by Libby Hathorn illustrated by Gregory Rogers (Random House Australia 2000)
peace with ourselves-peace with each other
recommended but unavailable - maybe a copy in your local library
Author Libby Hapthorn has magically transformed a classic tale’s ending creating a new story of hope. Set in Hamelin the reader is immediately reminded of the legend of the Pied Piper whose alluring notes led the city’s children away forever, except for one, the hero in the story.
This transformative addition to a legendary tale for all ages to enjoy and share together contains many peace-building elements:
Unable to keep up with the piper when he left with the other children a small disabled boy was the only child left in Hamelin. He pondered his feelings of loneliness and despair but one day message, whispered to him by a stranger, led him to the Pied Piper who taught him how to play the flute. Despite disappointment the boy never lost hope that he may one day rescue the children and return them to Hamelin, even the ones who teased him. Like Kathleen Pelleys’ hero Rabbi dreamers can magically transform our world. These dreamers remain determined to achieve goals their goals holding faith in their belief that all will be well. The small boy believed that one day when he learned to play the right notes he would break the Piper’s spell and free the children. This clever story is one for all ages to enjoy and share together and reminds us of the importance of creating happy endings in all our own storytelling.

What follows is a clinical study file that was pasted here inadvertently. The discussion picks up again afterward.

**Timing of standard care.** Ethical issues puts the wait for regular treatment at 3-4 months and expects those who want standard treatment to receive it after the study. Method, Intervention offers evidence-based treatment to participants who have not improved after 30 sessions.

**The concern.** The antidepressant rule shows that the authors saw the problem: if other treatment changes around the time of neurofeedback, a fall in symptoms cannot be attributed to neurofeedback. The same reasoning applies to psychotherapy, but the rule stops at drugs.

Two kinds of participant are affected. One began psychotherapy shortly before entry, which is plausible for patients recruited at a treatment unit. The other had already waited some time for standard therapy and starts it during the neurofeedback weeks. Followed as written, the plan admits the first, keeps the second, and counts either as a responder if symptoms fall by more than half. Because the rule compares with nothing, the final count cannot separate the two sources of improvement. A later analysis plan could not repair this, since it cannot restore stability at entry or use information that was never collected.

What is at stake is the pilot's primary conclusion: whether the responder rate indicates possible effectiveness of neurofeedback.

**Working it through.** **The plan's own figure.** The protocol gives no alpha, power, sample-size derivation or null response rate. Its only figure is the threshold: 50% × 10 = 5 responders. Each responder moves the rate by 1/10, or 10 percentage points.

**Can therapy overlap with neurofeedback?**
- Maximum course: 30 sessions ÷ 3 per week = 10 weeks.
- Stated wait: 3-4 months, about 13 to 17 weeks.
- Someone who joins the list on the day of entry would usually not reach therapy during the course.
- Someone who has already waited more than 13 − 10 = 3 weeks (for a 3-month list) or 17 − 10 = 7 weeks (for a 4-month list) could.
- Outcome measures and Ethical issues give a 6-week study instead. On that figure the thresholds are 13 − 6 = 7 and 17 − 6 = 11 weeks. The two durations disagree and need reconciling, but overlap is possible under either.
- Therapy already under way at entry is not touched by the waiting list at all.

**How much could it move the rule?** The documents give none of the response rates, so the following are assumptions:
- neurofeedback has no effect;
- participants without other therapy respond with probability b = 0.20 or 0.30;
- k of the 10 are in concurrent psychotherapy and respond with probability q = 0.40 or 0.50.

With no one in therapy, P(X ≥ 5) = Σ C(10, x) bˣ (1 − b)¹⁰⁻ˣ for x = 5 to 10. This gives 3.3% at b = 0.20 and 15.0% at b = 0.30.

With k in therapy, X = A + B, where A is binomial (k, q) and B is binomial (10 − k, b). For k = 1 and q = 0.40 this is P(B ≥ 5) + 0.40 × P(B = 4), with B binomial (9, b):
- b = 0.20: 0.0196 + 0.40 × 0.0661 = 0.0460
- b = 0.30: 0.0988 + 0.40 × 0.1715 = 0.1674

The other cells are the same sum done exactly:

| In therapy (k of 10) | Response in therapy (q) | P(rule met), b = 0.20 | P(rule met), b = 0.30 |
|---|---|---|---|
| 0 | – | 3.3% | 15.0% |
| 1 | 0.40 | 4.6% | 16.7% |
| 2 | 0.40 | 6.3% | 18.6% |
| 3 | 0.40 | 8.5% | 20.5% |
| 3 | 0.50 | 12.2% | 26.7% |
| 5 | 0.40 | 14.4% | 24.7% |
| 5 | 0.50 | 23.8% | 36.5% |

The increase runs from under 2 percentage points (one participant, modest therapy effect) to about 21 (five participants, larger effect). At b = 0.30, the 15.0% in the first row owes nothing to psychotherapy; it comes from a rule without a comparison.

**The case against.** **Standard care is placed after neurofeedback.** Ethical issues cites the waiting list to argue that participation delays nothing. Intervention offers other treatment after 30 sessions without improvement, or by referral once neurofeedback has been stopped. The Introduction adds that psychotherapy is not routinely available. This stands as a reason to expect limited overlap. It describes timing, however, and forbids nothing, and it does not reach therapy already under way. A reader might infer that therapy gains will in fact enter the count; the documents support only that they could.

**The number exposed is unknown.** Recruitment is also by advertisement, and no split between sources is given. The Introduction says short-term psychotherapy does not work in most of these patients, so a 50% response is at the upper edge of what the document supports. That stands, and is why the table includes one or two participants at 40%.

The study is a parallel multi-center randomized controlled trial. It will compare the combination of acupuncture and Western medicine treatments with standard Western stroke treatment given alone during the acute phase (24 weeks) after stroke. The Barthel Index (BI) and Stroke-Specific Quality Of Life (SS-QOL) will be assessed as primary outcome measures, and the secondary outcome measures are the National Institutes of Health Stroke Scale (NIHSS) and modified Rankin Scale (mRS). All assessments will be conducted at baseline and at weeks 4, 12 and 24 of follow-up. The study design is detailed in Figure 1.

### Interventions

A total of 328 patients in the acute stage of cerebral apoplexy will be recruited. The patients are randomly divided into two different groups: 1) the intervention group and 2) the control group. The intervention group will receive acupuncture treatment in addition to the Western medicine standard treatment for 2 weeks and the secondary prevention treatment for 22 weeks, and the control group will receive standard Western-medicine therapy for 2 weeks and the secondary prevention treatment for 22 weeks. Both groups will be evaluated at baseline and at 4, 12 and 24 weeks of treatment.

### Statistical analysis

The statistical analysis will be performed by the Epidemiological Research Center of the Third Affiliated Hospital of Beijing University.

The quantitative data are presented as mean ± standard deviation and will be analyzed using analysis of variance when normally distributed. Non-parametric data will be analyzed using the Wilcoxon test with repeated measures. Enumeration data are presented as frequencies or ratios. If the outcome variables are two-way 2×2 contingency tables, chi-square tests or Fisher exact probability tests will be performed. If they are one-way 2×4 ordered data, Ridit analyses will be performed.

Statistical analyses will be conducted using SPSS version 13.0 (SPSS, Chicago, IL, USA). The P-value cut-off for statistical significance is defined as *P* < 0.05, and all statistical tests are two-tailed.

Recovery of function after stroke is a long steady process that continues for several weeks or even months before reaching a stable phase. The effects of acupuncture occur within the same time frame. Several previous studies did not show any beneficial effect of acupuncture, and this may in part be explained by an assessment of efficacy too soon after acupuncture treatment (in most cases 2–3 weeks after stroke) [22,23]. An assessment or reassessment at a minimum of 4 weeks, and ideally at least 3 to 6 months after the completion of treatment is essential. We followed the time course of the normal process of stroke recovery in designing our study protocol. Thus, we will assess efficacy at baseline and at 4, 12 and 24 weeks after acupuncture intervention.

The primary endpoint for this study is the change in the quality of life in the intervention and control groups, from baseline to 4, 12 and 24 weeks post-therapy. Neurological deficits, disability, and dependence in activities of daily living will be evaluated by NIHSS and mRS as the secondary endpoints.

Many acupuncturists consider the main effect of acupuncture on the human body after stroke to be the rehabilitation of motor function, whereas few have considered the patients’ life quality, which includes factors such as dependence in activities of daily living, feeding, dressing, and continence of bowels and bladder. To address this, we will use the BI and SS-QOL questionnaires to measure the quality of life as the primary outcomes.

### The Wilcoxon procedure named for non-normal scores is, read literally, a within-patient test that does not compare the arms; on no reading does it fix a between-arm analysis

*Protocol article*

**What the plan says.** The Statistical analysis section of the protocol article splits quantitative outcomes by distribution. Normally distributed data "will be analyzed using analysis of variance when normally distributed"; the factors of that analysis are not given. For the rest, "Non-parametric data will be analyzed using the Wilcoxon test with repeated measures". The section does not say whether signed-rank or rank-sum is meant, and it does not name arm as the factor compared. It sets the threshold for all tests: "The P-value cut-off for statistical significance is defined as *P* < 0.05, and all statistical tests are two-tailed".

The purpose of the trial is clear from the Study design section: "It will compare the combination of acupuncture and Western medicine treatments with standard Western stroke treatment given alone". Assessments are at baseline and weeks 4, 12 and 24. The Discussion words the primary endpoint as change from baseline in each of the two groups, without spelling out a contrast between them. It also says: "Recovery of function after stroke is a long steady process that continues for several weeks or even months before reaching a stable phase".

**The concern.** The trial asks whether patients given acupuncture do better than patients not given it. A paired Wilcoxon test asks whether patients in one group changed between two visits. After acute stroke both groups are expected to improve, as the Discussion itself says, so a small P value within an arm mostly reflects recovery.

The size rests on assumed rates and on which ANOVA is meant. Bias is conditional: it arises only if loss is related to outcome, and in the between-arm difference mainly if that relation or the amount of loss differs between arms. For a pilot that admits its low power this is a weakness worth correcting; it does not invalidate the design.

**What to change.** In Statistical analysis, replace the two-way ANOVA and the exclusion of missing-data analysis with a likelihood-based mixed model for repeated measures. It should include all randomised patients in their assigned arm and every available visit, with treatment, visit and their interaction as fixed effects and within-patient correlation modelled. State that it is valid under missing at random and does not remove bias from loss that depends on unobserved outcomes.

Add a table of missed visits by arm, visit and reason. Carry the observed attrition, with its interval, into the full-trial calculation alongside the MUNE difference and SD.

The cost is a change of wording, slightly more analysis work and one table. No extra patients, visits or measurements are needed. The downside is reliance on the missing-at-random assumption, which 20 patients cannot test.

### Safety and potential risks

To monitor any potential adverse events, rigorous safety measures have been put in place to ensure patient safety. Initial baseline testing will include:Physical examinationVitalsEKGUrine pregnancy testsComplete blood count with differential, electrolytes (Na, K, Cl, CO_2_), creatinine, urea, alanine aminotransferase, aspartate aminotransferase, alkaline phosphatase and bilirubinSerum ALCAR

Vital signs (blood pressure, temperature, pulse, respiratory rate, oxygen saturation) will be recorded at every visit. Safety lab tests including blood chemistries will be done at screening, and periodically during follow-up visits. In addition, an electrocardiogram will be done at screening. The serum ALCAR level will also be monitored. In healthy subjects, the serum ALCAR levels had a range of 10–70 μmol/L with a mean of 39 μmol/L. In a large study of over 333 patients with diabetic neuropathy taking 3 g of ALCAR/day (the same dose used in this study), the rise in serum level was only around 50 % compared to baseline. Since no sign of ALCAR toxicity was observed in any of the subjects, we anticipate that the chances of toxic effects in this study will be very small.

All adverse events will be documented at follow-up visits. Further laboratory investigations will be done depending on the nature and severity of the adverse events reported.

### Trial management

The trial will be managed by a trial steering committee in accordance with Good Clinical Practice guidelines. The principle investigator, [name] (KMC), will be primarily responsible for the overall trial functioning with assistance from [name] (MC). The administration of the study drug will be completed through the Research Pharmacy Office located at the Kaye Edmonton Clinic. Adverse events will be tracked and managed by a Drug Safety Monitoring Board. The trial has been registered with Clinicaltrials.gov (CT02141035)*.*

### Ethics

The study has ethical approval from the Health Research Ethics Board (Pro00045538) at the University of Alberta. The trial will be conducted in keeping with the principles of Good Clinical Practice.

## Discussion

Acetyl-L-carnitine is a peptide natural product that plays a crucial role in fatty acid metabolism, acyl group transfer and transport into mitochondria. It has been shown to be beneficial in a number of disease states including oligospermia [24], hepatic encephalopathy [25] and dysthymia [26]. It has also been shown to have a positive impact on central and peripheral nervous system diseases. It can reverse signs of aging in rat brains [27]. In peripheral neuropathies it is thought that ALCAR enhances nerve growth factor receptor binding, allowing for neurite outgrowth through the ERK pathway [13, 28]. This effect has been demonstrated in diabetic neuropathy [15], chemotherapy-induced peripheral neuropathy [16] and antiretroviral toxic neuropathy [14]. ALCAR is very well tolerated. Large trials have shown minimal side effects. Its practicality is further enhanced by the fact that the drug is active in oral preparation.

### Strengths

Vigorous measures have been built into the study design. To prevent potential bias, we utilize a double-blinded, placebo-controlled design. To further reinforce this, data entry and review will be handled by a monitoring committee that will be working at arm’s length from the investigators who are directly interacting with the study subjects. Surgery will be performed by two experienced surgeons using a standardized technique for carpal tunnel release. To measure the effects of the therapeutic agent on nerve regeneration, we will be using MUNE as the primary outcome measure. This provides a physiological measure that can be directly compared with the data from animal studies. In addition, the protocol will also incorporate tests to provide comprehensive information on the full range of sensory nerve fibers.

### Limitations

“A piper pipes what’s in his heart You can pipe them! Do your part!”
Fearless and determined dreamers can lead us away from debilitating hopelessness and helplessness towards a world that only knows peace.
In this story there are limited references to the sadness and despair created by the Pied Piper yet there is no mention of revenge or hatred. The small boy’s focus is only to learn the right tune notes to free the children despite the obstacles he must overcome to do so.
Critical questions to explore with children
Creative questions to explore with children
© Teaching and Learning for Peace Foundation February 2005